An Aug. 17, 2009, column by Ross Douthat–one of a bevy of conservative columnists for the New York Times (along with David Brooks and Tom Friedman)–is one good example of the propaganda perpetrated on an unsuspecting public by conservatives. In an ageist, “blaming-the-elderly,” ill-informed, insulting column, “Telling Grandma ‘No,”  Douthat put out the following false information:  “…by 2030, there will be more Americans over 65 than under 18….”

We have to be on watch for this type of propaganda. 

Here is the truth:

According to the Population Division of the U.S. Census Bureau, by 2030, the percentage of our population under age 18 will be 23.51%, while the percentage of those 65 and over will be 19.3%.  After 2030, these percentages will change very little. By 2050, those under age 18 will constitute 23.14%, while those 65+ will account for 20.17% of the U.S. population.  This leaves approximately 57% of the population as potential wage earners who will be funding their own future benefits of Social Security and Medicare.

This should hardly be viewed as a major, unabsorable shock to the U.S. budget. Indeed, it should be much much less of a problem for our country’s coffers than continuing to finance the folly of war, bank bailouts, give-aways to the pharmaceutical industry and the military-industrial complex welfare programs.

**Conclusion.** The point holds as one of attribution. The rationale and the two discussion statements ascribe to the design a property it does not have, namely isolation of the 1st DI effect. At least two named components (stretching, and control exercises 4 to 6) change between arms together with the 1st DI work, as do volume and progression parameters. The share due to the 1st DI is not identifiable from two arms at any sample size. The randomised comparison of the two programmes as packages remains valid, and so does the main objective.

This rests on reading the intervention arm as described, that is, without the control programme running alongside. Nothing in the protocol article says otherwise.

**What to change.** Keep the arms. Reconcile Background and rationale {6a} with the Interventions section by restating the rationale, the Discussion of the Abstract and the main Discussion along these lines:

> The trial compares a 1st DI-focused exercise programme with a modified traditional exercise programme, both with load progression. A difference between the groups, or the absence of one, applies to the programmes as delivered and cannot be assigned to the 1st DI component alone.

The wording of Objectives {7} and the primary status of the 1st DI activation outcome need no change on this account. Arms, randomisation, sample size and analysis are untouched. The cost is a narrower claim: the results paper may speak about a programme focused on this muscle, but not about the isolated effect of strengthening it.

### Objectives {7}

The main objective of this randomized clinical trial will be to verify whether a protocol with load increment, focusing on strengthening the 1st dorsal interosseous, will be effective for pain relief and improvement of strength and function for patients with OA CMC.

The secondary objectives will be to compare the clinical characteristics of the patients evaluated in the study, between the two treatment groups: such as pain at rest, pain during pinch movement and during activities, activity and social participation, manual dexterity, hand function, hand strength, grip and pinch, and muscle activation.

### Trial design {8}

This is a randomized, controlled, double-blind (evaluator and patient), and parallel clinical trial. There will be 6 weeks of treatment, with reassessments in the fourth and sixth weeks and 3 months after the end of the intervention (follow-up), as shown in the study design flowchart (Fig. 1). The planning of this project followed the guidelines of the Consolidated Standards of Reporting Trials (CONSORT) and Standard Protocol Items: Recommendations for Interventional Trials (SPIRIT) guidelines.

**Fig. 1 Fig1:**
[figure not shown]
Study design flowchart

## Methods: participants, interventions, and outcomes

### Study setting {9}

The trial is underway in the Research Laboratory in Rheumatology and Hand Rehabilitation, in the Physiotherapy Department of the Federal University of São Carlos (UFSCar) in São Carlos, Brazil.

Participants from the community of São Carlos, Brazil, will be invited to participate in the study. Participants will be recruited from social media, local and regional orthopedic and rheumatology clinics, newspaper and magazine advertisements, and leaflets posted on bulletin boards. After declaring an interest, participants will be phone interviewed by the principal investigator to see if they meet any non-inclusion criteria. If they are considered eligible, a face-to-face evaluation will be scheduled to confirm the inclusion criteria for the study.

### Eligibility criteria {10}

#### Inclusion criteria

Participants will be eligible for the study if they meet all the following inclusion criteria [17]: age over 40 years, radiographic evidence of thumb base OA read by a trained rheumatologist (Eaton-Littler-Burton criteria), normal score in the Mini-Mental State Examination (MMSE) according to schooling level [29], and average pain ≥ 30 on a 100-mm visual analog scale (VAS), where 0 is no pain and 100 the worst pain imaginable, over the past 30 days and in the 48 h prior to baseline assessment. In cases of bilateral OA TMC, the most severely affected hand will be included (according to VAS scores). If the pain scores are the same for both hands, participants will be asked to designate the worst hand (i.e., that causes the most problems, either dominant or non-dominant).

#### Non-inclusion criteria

(I will write more about the Social Security and Medicare Trust Funds in later posts.)

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The Nov. 21-27, 2009,  issue of the Economist was devoted to the U.S. budget deficit–its causes and solutions.  I found it disconcerting that this conservative, business-oriented publication chose to focus on programs for the elderly as the main causal factor in our current 13 trillion dollar debt.  For instance, on page 13, an editorial writer had the following to say: 

“America’s deficit problem is in essence a spending problem, so spending must bear the brunt of adjustment.  An aging population and health care inflation are inexorably driving up the cost of the country’s three big entitlements: Social Security (pensions), Medicare, and Medicaid (health care for the elderly and the poor, respectively).”

This is reminds me of the blame for U.S. budget woes heaped on welfare recipients during the Reagan and Clinton Administrations.  And, indeed, a punitive so-called “welfare reform” act was passed during the Clinton Presidency.

Nothing was said in the Economist about spending on the military-industrial complex, the trillion or so that was gifted to Wall Street gamblers, tax cuts for the rich, handouts to the pharmaceutical industry, and on-going wars of choice–just to name a few other drains on the Federal budget.  In terms of adjustments, the Economist might have mentioned some of the current proposals to tax financial transactions, taxing hedge fund managers as employees rather than treating their income as capital gains, increasing the capital gains tax, and so on.  Why does the debt problem have to be solved, again, on the backs of the elderly and the poor?